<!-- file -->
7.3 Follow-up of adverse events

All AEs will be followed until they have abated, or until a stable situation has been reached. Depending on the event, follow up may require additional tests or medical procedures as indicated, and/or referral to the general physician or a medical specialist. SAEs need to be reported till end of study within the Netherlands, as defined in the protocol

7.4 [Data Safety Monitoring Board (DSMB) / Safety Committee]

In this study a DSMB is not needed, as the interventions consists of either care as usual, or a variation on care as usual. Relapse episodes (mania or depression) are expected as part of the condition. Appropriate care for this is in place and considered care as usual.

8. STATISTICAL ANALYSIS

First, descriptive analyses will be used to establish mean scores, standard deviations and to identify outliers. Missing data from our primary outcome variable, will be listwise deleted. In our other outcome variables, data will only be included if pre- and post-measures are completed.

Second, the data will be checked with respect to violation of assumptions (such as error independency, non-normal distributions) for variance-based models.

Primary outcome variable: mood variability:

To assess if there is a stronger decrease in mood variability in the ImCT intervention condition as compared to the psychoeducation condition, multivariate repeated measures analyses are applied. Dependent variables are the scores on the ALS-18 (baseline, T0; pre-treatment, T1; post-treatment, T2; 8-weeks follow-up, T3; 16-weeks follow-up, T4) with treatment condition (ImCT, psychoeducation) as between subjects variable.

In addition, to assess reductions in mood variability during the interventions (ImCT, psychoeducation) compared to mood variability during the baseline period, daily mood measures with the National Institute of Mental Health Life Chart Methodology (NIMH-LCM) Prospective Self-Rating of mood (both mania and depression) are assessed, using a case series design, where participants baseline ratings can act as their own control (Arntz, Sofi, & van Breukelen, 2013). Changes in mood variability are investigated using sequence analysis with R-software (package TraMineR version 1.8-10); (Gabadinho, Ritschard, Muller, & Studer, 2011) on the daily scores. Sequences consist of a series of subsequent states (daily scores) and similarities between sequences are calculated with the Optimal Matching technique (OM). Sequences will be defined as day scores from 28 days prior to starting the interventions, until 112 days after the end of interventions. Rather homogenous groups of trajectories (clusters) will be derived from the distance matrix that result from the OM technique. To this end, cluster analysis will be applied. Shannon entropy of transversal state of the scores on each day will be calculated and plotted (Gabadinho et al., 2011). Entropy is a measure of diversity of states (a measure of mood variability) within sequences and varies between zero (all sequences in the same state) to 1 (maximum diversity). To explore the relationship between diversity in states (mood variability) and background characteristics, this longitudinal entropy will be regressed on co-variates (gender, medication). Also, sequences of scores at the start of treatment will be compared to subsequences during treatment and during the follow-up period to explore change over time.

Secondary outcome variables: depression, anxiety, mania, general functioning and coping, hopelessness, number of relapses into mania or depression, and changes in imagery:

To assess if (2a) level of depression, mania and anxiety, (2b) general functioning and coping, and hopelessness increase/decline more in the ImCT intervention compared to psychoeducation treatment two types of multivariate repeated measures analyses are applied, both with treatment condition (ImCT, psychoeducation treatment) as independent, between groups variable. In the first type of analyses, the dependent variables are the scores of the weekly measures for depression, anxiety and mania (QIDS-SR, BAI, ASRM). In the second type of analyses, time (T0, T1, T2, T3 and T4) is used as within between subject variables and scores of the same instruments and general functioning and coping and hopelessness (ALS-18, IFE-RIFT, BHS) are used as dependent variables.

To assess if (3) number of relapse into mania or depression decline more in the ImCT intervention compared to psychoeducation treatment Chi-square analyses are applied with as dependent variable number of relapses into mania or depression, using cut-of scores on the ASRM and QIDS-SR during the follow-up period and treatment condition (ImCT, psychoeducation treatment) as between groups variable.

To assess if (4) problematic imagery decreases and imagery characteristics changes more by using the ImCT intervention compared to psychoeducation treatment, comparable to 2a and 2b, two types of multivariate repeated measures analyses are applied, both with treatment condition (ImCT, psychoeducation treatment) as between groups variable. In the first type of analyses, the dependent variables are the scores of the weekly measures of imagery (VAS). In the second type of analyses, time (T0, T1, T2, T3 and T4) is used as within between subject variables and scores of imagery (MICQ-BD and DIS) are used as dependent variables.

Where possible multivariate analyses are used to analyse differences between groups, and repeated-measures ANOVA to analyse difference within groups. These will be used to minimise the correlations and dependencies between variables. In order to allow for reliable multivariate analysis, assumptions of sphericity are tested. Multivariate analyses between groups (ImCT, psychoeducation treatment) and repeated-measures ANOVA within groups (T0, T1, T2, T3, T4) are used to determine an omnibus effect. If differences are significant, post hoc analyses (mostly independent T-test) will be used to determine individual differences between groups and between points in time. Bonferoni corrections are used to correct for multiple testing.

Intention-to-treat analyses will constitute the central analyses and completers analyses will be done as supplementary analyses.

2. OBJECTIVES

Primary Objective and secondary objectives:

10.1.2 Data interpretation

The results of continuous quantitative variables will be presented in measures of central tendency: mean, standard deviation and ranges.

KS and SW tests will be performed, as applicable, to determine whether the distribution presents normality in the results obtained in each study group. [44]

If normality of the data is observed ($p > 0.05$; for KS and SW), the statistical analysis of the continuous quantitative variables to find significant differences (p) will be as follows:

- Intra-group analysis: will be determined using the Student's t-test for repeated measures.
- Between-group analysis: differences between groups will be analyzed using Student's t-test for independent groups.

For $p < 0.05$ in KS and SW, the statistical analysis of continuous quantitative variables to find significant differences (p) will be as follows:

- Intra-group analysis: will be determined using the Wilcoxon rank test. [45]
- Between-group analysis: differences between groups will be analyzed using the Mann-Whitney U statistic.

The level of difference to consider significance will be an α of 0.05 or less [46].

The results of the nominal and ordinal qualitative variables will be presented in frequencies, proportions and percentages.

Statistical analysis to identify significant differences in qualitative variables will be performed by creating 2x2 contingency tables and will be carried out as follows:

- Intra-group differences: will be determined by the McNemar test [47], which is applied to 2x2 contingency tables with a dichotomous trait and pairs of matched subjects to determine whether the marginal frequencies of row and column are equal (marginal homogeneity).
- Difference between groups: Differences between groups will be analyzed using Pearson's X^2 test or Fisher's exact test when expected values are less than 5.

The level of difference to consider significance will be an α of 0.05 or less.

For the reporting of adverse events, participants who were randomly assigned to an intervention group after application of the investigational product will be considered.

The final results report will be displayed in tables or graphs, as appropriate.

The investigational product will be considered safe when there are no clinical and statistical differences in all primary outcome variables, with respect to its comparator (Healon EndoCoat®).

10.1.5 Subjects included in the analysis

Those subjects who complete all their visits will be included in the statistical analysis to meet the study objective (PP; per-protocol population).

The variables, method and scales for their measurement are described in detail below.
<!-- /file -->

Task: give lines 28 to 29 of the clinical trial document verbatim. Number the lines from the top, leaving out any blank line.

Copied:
The level of difference to consider significance will be an α of 0.05 or less [46].

The results of the nominal and ordinal qualitative variables will be presented in frequencies, proportions and percentages.